Sophisticated facial recognition software, working in conjunction with your mobile phone, is tracking your every move and monitoring your every mood, each time you set foot inside a Westfield shopping centre.
Tracking your movements, mood and purchases
The Westfield ‘Smartscreen Network’ comprises small cameras fixed to advertising screens throughout Westfield shopping centres, which detect individual faces and record the age, gender and mood of shoppers.
The shopping centre giant says it uses this information to constantly improve the experience of its patrons – but the company’s lack of disclosure has raised concerns about the inadequacy of privacy laws in Australia.
The Privacy Act 1988 (Cth) regulates the collection of personal and sensitive information, but under existing laws, retailers do not need to consent of shoppers to collect data obtained through CCTV cameras.
Those concerned about ever-increasing privacy intrusions have called on Westfield to divulge the extent of the information it is collecting and storing, in order to allow customers to understand why they are being tracked.
Big Brother technology
As we move into the 21st Century, it seems that many of George Orwell’s predictions from the novel 1984 are becoming a reality.
‘Big brother’ technology is everywhere these days – we’re filmed and photographed as we walk the streets, as we use public transport and as we enter public and private buildings. New laws even require internet service providers to store our metadata for two years and disclose it to a range of government agencies, without them even having to obtain a warrant. And it seems intrusions on privacy are only going to get worse.
Uses of the technology
In China, advances in artificial technology have come a very long way and now, facial recognition technology is simply a part of daily life – people use it to log into apps, enter secure buildings, and the government uses it to scan crowds. You can use it to withdraw cash from ATMs, and one fast food store in Beijing provides meal recommendations and lets you order using facial recognition.
The software behind the technology is better than ever before. It can now compensate for bad lighting and poor angles, and for changes in age, meaning that people can be identified from images that are many years old. And the more photos there are in a database, the more accurate the technology can be.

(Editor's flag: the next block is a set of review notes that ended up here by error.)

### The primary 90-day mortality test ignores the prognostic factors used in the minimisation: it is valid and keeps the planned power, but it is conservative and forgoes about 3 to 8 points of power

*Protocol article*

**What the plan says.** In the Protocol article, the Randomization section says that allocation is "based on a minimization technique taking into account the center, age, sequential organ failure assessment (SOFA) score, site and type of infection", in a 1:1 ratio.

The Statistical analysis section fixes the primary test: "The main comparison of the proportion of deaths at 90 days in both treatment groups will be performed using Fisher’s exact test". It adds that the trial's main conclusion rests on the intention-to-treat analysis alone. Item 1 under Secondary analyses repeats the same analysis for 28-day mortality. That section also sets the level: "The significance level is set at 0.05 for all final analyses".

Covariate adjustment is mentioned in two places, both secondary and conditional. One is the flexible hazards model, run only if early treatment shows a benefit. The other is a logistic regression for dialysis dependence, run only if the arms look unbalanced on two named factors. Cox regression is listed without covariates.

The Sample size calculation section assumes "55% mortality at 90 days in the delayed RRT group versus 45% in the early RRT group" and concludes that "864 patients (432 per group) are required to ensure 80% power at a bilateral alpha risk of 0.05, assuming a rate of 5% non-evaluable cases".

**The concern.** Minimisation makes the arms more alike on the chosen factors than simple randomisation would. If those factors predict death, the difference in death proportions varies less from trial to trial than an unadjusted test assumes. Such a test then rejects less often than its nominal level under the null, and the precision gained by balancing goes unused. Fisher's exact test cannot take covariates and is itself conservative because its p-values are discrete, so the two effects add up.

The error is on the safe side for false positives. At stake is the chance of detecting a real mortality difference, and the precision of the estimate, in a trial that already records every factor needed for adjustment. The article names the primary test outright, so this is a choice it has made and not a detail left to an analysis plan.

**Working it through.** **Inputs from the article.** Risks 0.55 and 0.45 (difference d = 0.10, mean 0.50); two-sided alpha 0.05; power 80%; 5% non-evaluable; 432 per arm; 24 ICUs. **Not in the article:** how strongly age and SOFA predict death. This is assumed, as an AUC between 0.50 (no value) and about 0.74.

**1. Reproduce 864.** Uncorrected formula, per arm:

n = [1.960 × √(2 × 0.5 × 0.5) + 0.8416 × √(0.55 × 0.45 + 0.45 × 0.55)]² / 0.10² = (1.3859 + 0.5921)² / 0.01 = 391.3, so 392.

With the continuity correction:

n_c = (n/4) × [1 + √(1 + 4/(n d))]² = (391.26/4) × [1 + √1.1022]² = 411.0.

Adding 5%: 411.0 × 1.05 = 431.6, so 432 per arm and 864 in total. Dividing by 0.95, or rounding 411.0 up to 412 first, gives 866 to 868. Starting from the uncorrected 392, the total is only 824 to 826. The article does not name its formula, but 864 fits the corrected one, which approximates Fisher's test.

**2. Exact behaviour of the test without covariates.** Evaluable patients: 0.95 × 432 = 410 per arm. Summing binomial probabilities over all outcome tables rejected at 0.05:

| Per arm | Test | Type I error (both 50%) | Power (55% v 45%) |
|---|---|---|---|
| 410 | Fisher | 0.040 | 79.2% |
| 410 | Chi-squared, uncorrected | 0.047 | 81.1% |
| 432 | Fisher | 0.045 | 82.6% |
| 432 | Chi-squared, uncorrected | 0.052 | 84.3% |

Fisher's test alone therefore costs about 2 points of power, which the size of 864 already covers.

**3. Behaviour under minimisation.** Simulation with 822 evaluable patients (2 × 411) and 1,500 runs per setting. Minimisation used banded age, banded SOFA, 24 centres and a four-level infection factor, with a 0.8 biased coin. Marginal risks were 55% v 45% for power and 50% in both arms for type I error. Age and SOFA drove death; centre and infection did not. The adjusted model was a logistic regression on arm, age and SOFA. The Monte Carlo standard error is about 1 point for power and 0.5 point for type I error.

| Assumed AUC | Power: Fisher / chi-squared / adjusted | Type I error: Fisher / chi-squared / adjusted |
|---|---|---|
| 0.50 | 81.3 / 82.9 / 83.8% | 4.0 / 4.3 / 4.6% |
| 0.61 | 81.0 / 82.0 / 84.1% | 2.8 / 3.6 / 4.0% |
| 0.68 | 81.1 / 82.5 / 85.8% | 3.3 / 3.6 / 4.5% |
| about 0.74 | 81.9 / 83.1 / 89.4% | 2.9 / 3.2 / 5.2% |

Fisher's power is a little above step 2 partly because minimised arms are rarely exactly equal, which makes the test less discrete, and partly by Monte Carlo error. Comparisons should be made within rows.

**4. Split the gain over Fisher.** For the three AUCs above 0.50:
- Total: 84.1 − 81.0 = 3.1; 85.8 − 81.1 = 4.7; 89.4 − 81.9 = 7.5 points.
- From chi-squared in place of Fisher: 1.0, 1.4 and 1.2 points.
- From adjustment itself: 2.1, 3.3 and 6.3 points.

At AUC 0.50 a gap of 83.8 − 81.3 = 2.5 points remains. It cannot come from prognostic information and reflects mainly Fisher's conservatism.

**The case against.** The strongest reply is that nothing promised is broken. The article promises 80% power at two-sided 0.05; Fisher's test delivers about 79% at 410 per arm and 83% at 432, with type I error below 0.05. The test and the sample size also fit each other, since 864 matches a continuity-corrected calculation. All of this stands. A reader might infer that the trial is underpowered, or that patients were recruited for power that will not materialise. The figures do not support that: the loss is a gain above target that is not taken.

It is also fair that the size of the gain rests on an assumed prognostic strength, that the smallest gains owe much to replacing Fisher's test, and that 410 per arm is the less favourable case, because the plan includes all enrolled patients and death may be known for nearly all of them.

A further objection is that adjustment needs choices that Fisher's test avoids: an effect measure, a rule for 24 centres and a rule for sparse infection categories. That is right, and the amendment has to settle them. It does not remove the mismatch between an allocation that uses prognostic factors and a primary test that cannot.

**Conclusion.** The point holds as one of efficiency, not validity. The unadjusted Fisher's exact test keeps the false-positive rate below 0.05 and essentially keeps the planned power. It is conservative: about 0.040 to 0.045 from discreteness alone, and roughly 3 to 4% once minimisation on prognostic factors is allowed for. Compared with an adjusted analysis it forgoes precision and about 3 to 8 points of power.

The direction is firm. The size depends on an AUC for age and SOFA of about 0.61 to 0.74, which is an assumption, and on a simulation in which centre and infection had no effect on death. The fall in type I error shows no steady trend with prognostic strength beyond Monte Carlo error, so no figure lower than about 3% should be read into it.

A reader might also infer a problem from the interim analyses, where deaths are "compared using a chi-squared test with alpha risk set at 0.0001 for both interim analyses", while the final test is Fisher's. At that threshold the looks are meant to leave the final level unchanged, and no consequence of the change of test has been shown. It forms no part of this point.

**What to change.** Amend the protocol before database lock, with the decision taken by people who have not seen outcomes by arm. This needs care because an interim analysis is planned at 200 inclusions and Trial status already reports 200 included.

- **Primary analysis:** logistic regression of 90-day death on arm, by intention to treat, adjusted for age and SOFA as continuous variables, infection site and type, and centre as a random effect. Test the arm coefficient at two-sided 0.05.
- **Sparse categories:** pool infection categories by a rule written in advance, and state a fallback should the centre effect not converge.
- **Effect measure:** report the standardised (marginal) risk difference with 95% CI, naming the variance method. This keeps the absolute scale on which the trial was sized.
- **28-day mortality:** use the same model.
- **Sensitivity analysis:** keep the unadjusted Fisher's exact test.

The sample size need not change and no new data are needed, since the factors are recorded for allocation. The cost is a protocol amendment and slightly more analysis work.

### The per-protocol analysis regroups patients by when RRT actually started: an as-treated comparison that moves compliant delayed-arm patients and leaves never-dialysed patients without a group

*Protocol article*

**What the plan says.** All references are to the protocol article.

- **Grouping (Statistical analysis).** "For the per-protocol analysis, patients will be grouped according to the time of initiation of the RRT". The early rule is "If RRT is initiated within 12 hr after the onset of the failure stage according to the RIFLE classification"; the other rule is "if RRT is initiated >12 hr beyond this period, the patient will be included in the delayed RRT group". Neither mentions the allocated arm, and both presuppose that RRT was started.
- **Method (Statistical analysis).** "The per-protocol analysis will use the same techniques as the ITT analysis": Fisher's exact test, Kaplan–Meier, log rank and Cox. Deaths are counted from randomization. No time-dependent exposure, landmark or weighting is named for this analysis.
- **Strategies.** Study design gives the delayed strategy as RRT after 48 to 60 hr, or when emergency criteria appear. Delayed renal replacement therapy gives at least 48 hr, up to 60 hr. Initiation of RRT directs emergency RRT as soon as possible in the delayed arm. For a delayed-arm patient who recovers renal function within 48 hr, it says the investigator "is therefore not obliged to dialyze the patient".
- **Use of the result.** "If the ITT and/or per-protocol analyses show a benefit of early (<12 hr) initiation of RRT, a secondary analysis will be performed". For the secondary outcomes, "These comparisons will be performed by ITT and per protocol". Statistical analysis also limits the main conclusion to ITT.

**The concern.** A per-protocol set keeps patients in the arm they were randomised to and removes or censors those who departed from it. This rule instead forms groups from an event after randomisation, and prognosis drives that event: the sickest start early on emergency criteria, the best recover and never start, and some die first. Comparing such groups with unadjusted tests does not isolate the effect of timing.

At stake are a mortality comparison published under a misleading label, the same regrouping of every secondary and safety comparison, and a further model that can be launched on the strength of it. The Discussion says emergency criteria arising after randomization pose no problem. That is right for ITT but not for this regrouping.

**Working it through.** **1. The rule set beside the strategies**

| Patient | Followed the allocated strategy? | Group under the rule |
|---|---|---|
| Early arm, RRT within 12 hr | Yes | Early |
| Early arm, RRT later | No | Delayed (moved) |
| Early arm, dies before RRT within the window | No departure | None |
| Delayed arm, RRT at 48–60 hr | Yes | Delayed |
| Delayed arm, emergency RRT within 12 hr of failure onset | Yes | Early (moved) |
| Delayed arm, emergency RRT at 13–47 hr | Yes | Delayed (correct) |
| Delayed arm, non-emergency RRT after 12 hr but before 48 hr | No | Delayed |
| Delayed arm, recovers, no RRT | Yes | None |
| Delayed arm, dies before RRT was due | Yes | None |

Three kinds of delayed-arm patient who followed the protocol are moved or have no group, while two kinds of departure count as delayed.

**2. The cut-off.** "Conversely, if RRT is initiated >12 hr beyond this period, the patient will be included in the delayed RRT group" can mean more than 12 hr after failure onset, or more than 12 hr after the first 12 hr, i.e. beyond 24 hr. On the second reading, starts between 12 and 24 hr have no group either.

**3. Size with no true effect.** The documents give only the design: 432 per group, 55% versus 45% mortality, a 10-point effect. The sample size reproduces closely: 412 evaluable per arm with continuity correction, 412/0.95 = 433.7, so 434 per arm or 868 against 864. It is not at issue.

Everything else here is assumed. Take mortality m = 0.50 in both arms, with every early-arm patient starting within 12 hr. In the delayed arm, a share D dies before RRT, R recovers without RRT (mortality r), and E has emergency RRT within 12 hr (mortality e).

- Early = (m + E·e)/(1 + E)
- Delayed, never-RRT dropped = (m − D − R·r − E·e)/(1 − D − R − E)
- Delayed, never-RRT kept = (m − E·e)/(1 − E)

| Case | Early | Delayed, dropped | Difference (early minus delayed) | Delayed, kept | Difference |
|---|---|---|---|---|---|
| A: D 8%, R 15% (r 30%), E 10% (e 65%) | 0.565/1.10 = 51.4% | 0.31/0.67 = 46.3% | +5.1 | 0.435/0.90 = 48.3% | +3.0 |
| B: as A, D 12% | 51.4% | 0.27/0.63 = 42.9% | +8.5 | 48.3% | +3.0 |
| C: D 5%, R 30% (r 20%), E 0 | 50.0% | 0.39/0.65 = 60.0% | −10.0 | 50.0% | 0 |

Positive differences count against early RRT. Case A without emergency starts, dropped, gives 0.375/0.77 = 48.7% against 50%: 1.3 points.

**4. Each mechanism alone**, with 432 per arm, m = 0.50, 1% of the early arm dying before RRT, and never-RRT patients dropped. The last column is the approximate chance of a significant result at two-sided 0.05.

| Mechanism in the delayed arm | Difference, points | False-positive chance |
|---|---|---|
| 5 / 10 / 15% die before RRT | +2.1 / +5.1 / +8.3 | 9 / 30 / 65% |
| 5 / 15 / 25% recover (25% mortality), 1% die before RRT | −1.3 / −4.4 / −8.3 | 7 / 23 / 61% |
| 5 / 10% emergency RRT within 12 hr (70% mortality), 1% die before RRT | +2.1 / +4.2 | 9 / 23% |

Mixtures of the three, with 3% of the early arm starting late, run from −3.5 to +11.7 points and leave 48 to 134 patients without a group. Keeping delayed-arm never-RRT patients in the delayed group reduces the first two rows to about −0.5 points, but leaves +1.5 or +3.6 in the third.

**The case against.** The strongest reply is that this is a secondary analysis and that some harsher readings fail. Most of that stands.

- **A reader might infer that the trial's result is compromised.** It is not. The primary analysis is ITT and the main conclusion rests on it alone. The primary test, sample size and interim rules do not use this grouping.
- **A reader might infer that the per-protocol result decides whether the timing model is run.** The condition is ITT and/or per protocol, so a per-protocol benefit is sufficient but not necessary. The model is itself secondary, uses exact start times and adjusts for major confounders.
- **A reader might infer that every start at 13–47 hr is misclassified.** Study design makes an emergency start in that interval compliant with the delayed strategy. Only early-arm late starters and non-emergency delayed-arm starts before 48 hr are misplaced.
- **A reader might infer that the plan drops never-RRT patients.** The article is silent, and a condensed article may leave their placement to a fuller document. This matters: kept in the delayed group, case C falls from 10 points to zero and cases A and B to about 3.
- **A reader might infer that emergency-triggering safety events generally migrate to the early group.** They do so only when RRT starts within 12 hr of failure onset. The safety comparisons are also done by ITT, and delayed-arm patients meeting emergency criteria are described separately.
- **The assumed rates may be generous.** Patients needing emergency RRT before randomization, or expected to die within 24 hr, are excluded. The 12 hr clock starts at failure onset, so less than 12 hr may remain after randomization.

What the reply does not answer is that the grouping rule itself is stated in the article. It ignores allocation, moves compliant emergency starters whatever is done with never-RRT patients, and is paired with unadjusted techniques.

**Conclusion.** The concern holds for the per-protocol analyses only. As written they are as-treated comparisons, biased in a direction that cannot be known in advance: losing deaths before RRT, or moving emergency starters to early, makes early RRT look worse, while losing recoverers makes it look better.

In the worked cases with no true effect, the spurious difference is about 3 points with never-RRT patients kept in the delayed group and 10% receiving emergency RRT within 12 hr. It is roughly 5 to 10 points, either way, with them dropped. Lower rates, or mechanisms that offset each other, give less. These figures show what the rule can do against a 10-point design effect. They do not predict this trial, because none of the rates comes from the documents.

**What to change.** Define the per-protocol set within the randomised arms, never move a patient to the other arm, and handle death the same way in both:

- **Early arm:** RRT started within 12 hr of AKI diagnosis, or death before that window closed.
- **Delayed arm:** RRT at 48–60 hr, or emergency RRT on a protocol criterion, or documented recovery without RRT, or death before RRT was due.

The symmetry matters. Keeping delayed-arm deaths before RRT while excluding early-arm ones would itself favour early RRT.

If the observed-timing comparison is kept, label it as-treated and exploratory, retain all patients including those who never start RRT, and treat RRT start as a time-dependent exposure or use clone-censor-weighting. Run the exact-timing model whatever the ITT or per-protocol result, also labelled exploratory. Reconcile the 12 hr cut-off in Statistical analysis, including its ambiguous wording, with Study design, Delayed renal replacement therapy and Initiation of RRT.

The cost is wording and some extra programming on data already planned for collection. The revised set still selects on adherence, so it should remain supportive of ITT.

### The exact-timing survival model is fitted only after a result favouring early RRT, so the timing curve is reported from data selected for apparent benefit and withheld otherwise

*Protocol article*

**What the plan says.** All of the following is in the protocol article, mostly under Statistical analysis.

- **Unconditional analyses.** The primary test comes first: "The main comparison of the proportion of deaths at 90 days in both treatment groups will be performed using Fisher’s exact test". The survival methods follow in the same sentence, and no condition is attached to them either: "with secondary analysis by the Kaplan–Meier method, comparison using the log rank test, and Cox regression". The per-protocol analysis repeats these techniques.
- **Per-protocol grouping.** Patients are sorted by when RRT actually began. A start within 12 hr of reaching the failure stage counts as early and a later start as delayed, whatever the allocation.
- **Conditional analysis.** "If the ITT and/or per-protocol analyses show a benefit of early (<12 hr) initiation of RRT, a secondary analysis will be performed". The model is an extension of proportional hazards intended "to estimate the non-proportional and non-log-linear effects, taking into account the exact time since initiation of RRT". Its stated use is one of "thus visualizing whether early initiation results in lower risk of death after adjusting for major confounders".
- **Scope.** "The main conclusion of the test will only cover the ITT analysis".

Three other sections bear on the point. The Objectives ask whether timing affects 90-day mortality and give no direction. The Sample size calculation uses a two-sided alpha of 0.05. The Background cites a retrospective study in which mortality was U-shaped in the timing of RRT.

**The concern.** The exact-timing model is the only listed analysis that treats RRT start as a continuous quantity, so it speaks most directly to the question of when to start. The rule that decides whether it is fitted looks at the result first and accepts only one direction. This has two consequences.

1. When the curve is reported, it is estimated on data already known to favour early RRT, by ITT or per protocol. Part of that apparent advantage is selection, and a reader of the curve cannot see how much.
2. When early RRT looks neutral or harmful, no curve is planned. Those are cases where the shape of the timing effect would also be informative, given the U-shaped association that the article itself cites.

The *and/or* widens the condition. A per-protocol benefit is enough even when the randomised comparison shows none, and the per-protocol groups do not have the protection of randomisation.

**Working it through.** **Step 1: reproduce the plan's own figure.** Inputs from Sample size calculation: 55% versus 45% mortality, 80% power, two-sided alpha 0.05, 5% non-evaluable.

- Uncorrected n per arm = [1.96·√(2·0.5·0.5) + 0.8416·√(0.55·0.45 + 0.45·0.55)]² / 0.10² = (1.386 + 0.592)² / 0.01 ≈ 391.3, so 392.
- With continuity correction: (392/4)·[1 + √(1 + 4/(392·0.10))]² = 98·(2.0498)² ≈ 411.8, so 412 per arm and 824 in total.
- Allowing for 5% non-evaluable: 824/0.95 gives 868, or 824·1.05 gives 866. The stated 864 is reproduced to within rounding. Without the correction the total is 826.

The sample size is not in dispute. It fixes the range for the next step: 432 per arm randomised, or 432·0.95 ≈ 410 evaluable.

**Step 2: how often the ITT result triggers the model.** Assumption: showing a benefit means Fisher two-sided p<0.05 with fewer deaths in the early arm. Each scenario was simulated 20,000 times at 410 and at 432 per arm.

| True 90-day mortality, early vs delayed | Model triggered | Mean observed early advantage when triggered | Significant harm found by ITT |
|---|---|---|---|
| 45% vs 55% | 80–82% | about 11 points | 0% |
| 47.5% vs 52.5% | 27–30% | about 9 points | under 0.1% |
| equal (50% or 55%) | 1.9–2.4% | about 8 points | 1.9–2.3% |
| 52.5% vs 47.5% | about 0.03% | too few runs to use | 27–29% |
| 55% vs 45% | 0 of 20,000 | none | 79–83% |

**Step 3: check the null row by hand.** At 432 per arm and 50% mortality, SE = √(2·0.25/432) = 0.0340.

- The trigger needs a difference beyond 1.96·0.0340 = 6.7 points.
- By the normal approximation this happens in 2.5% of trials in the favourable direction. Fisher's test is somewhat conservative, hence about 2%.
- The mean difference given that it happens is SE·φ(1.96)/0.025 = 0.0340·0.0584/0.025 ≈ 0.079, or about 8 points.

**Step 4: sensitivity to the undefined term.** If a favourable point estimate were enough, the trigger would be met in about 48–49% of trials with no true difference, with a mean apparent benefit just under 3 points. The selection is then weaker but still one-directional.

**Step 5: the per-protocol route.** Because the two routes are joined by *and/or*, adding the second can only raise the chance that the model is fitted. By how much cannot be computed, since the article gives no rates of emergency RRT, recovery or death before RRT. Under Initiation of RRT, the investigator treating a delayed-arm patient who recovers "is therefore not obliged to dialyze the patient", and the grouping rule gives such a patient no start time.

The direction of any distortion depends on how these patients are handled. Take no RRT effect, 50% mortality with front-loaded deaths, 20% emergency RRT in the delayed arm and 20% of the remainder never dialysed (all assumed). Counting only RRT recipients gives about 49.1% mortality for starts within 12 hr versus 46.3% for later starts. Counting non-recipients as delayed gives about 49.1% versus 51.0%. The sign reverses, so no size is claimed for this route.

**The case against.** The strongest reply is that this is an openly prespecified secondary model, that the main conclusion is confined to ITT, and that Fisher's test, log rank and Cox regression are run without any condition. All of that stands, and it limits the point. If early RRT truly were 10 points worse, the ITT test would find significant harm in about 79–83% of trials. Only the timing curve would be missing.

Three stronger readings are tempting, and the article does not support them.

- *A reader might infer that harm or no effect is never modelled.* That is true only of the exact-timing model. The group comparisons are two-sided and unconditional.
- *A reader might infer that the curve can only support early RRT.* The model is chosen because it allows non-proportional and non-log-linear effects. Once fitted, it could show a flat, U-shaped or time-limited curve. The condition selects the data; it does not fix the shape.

Cover your computer’s camera
Westfield is just the latest in a string of bodies to use facial recognition technology.
Earlier this year, Facebook applied for patents in the US for technology to measure the typing speed, text size, and choice of emoji in the messages and posts of users, well as the location they are sent from.
The social media giant also applied for a patent to use the camera feature on your device to determine your state of mind; whether you are sad, happy, angry, etc.
The technology is reported to use this information to provide content which increases the chance of keeping you on the site longer, and to tailor content and advertising to things you have shown an interest in.
But as wonderful as this may seem, such technologies are working their way into our private as well as public lives.
‘Public safety’ versus privacy
Facial recognition technology is about to be deployed in a major way by the federal government after all Australian states and territories recently agreed to hand over driver licence photos to create to enable real-time biometric face-matching at a range of locations.
As with most intrusions into our privacy, the government claims the move is vital in the fight against terrorism.
Indeed technology has incredible potential, but we need to be vigilant in balancing the purported benefits against the protection of our personal privacy – after all, without privacy there is no freedom.